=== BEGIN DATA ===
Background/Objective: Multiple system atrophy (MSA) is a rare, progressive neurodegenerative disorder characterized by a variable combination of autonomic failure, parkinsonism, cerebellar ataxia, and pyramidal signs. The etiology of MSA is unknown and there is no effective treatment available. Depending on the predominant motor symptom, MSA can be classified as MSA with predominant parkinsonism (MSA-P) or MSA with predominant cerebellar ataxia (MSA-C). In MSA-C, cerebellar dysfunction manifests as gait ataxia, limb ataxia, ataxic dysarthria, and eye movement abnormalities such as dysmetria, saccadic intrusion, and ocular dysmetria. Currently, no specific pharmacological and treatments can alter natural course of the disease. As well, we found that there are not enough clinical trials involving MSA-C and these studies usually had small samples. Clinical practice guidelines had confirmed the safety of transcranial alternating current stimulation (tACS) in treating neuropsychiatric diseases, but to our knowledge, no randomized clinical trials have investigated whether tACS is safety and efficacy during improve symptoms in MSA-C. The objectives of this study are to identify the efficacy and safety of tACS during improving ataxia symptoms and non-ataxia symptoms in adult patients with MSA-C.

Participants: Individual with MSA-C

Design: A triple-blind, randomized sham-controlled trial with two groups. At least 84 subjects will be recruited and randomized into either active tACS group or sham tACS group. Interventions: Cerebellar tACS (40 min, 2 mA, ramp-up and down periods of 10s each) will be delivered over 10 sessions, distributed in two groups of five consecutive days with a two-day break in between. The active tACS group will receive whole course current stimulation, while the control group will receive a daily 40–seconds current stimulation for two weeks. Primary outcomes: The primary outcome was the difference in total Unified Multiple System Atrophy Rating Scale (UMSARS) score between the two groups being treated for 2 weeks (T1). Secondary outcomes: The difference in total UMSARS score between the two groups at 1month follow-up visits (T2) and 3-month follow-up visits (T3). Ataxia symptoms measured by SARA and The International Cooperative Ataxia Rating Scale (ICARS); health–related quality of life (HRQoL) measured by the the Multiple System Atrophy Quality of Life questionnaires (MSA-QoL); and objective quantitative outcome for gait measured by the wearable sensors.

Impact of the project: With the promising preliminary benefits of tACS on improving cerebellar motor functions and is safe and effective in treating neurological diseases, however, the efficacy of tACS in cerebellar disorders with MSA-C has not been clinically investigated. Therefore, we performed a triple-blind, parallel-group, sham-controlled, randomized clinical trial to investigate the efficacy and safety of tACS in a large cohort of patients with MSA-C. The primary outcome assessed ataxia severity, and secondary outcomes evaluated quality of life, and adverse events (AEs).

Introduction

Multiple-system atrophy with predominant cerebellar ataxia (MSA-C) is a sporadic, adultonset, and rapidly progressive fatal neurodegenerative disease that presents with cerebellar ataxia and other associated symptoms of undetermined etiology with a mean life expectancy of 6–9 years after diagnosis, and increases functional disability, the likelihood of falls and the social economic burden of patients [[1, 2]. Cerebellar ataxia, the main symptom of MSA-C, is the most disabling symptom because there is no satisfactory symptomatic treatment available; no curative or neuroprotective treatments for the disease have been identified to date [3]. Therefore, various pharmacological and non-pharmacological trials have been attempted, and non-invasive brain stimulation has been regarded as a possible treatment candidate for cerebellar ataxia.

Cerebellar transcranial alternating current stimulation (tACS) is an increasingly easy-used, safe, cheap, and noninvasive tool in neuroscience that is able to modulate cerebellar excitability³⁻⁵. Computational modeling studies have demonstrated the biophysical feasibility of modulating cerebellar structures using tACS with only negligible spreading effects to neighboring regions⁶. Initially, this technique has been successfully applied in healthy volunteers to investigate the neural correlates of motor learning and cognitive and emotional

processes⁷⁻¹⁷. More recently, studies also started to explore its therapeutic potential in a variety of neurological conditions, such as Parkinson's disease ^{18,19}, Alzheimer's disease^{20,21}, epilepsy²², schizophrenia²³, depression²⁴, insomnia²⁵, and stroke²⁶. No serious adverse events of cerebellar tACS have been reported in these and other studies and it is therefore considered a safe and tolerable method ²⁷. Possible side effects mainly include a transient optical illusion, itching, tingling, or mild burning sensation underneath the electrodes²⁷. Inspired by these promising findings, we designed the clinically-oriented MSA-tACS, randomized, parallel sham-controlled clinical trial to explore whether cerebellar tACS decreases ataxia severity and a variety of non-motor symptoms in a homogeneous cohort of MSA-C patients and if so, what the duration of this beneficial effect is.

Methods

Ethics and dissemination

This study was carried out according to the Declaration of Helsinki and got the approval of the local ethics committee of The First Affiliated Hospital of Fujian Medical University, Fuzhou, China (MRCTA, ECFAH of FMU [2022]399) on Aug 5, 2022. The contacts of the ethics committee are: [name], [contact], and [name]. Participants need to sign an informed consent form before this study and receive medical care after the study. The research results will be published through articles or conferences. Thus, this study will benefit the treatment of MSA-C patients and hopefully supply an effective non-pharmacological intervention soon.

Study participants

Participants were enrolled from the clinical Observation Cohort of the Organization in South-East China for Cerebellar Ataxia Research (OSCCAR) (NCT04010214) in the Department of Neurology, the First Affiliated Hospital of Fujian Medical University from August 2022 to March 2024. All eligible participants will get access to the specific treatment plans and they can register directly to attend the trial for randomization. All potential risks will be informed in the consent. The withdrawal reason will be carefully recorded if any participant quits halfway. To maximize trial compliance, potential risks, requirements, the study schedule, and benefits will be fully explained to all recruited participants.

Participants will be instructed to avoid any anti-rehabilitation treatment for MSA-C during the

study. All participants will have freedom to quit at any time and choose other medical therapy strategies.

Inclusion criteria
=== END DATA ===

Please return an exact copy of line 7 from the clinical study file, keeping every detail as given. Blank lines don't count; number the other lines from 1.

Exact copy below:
Cerebellar transcranial alternating current stimulation (tACS) is an increasingly easy-used, safe, cheap, and noninvasive tool in neuroscience that is able to modulate cerebellar excitability³⁻⁵. Computational modeling studies have demonstrated the biophysical feasibility of modulating cerebellar structures using tACS with only negligible spreading effects to neighboring regions⁶. Initially, this technique has been successfully applied in healthy volunteers to investigate the neural correlates of motor learning and cognitive and emotional